But like all honeycombs Nidacore needs a good craftsmanship and sharp engineering. So a home builder has to stay in simple methods, easy to use so he can get 100% quality. I'll add that plywood is the fastest method for a home builder with minimal tooling on a one off project. Investing in good light marine plywood will be cheaper than foams, honeycombs and tutti quanti. You can find pretty good meranti and okoume plywoods at reasonable prices in the States. Do not base your opinion about plywood on the miserable examples of heavy crappy fir plywood covered with a gooey of cheap fiberglass and low quality polyester.

    In other words, it's better to get all the qualities of a material, even if it looks "inferior" at first sight, than to use a theoretically superior material, and to be unable to get all its qualities.
     
  14. kach22i
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    kach22i Architect

    I used a little bit of MDO plywood on my hovercraft (under hull landing pads epoxy coated). It was incredibly light after being weathered outside for a couple of years, not sure why.

    Has anybody used MDO in boat building?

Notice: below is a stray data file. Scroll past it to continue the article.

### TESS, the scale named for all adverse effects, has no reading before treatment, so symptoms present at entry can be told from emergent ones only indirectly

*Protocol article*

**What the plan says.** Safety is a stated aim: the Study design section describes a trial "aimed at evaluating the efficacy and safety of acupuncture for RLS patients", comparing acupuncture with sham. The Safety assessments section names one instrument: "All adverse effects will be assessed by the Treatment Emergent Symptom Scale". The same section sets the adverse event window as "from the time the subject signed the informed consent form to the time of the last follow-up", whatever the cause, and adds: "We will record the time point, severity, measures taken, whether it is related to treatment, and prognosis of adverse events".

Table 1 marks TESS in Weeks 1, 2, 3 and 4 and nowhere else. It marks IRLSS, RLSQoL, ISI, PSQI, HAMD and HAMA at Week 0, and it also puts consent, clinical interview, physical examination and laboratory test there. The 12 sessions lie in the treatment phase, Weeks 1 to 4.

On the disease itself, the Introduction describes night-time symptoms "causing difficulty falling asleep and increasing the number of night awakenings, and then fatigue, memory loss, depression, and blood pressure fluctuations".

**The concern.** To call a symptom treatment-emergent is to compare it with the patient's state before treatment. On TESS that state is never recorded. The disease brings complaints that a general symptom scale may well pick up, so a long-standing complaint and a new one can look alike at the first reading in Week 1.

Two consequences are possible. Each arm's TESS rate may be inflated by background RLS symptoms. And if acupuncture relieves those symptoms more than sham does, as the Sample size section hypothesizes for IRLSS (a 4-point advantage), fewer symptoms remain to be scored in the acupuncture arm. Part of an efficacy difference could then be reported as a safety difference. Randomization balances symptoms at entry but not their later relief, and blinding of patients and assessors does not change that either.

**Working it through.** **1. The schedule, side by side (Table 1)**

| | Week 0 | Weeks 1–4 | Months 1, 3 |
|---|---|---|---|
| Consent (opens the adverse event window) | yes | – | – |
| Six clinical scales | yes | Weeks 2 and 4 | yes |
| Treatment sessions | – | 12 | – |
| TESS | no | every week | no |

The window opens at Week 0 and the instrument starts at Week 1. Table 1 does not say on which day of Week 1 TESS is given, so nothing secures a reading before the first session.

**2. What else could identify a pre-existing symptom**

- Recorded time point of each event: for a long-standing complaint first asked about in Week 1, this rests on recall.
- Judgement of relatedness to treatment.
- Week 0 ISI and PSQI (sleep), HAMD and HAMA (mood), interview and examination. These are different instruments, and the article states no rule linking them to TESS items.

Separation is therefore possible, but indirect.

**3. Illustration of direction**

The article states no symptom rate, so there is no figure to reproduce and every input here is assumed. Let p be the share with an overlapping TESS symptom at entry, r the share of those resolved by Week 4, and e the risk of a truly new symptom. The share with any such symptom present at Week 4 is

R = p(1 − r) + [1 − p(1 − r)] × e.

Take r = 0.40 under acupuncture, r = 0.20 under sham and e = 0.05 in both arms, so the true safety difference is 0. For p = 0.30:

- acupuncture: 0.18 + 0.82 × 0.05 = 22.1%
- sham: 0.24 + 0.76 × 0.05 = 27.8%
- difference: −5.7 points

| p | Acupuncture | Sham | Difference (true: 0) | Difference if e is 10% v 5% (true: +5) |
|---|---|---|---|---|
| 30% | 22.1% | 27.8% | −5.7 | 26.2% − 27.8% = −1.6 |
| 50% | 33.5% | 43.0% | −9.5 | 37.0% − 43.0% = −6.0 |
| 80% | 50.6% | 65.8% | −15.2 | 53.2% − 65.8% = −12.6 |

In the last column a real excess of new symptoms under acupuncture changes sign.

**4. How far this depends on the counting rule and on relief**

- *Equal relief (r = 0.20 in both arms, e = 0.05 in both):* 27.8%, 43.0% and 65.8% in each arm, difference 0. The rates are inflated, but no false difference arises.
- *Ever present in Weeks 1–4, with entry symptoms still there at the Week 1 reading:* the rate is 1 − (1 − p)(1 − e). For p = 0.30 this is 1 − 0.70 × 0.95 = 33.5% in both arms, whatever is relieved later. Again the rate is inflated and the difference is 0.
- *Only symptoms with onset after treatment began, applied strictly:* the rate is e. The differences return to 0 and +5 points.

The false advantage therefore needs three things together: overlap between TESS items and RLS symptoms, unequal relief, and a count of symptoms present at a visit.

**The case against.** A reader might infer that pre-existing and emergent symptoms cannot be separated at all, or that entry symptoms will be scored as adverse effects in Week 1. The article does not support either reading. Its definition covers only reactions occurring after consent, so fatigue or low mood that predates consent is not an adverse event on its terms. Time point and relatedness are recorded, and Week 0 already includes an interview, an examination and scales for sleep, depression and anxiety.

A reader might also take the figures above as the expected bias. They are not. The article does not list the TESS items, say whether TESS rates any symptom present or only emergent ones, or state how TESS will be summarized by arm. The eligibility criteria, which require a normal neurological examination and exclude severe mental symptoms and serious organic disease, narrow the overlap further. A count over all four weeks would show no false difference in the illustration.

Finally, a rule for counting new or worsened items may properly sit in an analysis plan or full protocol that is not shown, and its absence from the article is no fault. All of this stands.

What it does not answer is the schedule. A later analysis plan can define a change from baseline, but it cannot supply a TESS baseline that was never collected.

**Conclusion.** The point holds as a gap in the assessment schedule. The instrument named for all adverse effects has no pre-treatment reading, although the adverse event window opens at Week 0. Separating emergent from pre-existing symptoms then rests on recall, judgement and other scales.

Found this:
    http://members.fortunecity.com/duckworks/2005/0515/index.htm
    NOTE: Kiln dried wood has a higher moisture content than Coosa will even absorb under the worst of conditions. I'm going to order samples and do some in-house testing myself.
     

  15. kpiazzisi
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    kpiazzisi Junior Member

    I am in the middle of redoing my stringers and deck with Plascore Honeycomb product. Yesturday I wet out a layer of CSM 1.5 Oz one each side of the 4 x8 sheet. I DID NOT VACUUM BAG IT. I used Poly Boat Resin. I followed the manufactures instructions. I rolled one quart onto the board. Next, I laid the CSM down. Finally I wet out (roller) the remaining 3 qts. onto the pannel. I had no air bubbles, extra resin, etc. The sheet is light and strong. I may even laminate a layer of Roving on each side to make it even stronger. I am not a boat builder, and had no problem accomplishing the task.

    I was able to get the 4x8 sheet for < $60.00 which is about the same as Marine Grade Plywood. I didn't go with Epoxy, because sealing the wood was not critical (no wood to seal). Yes epoxy has better adhesive strength, but most boat are Poly and repairing with two like material has it's advantages. The cost of Marine Grade wood and Epoxy is just as expensive as Boat Resin and a Honeycomb product.

    I did not use the vacuum process. I talked to the Nida-Core Tech Advisor (probably their Engineer) and he did not mention I needed the vacuum bag process. If someone on hear feels that is necessary then please explain.

    I have attached PICS of the 4x8 sheet after being laminated, and a bulkhead that I cut out of the laminated 4x8 pannel. I will also mention that it was a breeze cutting the bulkhead out using a jig saw.

    TY